New Zealand agrifood research organisation, Food HQ, has released a new report detailing the level of government investment in the alternative protein sector. The report aims to compare the overall health of the sector in New Zealand with that of other countries.
While Australia achieved some excellent results in the analysis, New Zealand is lagging behind, with “no specific strategy, targets or goals related to the role of alternative proteins within its agrifood sector.”
Food HQ CEO Dr Abby Thompson said the report “does not seek to judge” each country’s specific strategies or investments, but aims to inform the New Zealand government’s decision making in regards to the rapidly growing alternative protein sector.
The countries included in the report (in order of ranking) are Singapore, The Netherlands, Australia, Canada, Denmark, Israel, the UK, Ireland, New Zealand and Sweden.
The report provides an assessment of not only the level of government funding in alternative proteins, but also the sector’s prominence in government strategy, policy, regulation and infrastructure.
While Singapore and The Netherlands scored well across the board, garnering a five star ranking, Australia achieved four stars and was let down only by a less friendly regulatory framework and longer “timelines for outcomes.” New Zealand achieved only one star, scoring poorly across all categories. This was attributed largely to slow decision making because of the New Zealand economy’s strong reliance on traditional protein production.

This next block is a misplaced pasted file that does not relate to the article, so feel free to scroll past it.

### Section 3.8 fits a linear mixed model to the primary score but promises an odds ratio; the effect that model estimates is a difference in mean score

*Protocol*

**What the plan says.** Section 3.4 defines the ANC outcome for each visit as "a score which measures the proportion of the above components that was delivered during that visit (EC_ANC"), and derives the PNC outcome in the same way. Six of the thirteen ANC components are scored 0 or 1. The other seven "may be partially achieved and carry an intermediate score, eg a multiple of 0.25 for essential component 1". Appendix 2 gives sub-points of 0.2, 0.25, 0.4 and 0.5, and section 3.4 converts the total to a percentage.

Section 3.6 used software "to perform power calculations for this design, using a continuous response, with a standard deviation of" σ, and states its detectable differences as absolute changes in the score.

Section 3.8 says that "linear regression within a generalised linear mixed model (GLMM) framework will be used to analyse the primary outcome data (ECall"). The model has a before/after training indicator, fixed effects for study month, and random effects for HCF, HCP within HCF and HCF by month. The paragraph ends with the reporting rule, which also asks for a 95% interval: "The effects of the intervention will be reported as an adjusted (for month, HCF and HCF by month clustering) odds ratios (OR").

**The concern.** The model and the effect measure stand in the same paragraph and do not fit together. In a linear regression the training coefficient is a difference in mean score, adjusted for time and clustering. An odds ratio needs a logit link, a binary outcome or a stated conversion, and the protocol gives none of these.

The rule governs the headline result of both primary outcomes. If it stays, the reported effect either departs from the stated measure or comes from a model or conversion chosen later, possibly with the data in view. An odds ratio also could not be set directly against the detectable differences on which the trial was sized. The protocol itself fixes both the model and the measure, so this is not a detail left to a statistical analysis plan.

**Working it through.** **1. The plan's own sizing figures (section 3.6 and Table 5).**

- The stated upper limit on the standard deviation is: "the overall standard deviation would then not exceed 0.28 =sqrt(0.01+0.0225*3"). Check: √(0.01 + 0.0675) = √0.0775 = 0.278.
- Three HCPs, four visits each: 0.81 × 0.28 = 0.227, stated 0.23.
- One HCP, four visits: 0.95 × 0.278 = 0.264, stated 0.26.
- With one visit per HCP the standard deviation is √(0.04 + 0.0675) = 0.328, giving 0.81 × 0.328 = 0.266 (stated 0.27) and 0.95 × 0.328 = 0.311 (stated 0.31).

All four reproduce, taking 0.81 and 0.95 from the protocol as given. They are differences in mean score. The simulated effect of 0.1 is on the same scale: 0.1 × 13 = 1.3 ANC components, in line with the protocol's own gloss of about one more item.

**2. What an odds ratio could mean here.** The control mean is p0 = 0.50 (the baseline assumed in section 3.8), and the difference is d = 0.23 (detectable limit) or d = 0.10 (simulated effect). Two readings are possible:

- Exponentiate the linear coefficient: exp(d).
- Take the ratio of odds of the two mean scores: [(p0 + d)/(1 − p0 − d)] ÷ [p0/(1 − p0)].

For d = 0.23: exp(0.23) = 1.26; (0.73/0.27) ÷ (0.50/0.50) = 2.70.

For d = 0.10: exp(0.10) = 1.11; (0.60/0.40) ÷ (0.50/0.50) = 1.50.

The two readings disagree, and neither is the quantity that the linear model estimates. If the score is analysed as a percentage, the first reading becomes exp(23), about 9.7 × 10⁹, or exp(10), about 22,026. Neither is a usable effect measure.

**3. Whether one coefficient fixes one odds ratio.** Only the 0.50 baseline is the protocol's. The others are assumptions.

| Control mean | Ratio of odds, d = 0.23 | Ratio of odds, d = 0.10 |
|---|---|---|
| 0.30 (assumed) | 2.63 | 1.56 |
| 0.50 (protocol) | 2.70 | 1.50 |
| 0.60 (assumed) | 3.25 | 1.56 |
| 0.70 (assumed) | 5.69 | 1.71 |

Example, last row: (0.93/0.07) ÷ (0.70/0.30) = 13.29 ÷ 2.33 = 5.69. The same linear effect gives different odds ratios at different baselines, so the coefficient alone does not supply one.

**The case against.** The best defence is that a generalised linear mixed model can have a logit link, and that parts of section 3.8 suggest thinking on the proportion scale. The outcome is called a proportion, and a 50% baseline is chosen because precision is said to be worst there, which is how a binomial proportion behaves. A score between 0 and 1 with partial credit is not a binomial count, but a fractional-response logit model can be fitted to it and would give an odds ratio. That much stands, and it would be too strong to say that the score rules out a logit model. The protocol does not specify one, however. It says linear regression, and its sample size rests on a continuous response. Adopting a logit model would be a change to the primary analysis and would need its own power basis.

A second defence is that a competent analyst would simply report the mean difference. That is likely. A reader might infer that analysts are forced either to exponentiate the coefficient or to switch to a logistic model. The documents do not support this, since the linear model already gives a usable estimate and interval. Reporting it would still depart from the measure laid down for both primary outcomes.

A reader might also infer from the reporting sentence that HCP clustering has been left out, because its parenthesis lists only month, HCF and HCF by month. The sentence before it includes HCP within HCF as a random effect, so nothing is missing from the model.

Although seen as a leader in the alternative proteins sector, Israel scored only three stars. This was put down to a lack of articulation of the alternative protein sector’s role in national food strategy, while its overall success was attributed to an “established general innovation ecosystem and not… a specific government focus on this sector.”
The report also looks at key drivers for investment in alternative proteins, including economic, environmental and food security factors, and analyses the different sectors of the industry, from plant-based, cell-based and precision fermentation to insect and fungi proteins.
You can view the full report, including a detailed breakdown of Australia’s alternative protein sector, here.